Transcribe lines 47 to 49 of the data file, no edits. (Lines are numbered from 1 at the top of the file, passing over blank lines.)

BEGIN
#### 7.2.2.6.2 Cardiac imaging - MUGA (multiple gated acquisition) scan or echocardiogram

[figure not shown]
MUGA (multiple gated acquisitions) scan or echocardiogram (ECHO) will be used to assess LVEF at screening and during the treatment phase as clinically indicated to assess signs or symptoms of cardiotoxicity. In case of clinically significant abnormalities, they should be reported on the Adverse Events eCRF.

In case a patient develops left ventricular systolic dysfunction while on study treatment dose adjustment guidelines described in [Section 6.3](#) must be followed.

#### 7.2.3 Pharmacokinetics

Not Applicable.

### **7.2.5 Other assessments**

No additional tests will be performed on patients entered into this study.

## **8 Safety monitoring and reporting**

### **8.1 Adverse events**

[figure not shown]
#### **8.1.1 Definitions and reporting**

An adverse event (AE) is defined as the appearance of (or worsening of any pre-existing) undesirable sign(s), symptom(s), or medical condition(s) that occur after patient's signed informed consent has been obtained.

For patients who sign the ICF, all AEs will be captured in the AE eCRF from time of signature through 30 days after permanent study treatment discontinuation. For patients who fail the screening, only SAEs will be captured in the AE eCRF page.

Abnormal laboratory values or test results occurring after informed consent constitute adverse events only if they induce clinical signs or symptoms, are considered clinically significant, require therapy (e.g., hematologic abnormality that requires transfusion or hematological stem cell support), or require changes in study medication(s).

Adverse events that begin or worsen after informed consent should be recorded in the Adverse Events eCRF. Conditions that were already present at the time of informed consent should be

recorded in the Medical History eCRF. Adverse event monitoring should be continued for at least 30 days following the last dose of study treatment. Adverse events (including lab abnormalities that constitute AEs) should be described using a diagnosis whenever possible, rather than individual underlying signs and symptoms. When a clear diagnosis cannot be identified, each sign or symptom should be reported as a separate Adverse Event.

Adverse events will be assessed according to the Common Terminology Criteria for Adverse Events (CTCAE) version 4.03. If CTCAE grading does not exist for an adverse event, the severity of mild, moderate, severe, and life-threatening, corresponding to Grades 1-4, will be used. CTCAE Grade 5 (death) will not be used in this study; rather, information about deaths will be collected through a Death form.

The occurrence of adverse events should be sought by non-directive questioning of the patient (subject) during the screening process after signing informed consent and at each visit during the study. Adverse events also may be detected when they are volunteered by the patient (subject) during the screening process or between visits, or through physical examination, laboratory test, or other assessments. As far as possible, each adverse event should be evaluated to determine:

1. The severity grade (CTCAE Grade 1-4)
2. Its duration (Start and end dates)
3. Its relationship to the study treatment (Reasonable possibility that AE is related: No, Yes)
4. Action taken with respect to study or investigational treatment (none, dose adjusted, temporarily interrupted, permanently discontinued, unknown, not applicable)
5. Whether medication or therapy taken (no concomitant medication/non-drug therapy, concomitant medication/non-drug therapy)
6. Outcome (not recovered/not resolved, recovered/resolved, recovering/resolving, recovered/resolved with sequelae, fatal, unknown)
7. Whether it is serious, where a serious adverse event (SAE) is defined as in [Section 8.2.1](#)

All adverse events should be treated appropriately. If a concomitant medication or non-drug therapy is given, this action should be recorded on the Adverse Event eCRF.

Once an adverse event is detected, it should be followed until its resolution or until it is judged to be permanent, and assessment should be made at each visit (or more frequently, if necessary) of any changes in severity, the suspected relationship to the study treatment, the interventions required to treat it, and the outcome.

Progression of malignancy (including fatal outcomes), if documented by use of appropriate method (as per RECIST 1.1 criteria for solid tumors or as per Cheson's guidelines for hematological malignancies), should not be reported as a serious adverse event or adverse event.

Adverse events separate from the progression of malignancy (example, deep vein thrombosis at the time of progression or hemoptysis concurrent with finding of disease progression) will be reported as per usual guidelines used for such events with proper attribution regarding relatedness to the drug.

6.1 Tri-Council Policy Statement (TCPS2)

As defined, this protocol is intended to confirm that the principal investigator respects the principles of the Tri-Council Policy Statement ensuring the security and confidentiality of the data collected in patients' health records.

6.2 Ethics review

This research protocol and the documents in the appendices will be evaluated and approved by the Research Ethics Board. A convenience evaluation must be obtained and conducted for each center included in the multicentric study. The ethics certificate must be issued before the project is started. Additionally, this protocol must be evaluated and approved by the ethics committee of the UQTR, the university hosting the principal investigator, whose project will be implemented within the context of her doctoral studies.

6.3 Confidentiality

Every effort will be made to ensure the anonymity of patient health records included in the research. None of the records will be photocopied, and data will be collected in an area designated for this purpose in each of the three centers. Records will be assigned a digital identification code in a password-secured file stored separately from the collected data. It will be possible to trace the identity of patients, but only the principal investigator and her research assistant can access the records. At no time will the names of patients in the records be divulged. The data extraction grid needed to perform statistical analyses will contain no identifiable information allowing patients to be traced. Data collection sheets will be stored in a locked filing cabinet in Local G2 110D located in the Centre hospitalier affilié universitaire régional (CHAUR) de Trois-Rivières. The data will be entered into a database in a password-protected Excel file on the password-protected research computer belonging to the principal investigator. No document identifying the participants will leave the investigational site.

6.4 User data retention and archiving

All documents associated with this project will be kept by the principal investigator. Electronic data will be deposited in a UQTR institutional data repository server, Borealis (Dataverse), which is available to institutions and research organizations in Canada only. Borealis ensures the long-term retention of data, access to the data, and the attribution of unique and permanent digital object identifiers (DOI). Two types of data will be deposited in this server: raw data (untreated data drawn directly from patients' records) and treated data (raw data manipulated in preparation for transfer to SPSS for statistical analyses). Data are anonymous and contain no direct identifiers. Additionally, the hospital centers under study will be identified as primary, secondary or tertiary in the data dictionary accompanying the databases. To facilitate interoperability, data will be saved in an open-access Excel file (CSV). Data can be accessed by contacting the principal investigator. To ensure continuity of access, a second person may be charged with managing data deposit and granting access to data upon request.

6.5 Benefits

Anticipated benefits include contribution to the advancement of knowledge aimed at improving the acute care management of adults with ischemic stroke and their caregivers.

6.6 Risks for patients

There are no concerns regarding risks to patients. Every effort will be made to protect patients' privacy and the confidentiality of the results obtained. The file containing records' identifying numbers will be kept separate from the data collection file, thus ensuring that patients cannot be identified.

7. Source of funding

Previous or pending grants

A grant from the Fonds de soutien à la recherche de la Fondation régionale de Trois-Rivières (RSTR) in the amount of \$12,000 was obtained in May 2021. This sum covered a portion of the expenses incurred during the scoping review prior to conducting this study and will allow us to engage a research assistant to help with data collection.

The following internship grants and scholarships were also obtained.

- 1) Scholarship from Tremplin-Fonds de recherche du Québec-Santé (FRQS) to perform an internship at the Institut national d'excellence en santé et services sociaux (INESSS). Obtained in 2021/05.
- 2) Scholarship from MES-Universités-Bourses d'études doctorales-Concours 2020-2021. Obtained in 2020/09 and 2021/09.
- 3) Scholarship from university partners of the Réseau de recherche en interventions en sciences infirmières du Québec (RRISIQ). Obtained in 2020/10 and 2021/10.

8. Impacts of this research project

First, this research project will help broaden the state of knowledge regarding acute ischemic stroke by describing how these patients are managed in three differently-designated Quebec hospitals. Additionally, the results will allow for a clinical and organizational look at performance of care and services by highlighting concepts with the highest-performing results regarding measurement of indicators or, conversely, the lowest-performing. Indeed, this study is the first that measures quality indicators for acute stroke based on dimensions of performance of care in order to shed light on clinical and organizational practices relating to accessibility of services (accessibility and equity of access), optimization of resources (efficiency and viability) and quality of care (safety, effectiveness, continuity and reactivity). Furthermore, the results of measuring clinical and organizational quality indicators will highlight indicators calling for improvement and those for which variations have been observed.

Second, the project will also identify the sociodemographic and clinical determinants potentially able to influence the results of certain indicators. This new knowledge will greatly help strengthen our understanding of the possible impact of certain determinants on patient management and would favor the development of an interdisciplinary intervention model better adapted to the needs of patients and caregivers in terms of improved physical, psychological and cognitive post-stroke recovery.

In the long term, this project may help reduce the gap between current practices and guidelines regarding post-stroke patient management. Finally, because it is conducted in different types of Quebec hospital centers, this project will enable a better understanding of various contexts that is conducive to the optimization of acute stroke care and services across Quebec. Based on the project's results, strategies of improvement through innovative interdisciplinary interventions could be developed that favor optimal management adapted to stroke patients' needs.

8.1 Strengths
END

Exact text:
- 1) Scholarship from Tremplin-Fonds de recherche du Québec-Santé (FRQS) to perform an internship at the Institut national d'excellence en santé et services sociaux (INESSS). Obtained in 2021/05.
- 2) Scholarship from MES-Universités-Bourses d'études doctorales-Concours 2020-2021. Obtained in 2020/09 and 2021/09.
- 3) Scholarship from university partners of the Réseau de recherche en interventions en sciences infirmières du Québec (RRISIQ). Obtained in 2020/10 and 2021/10.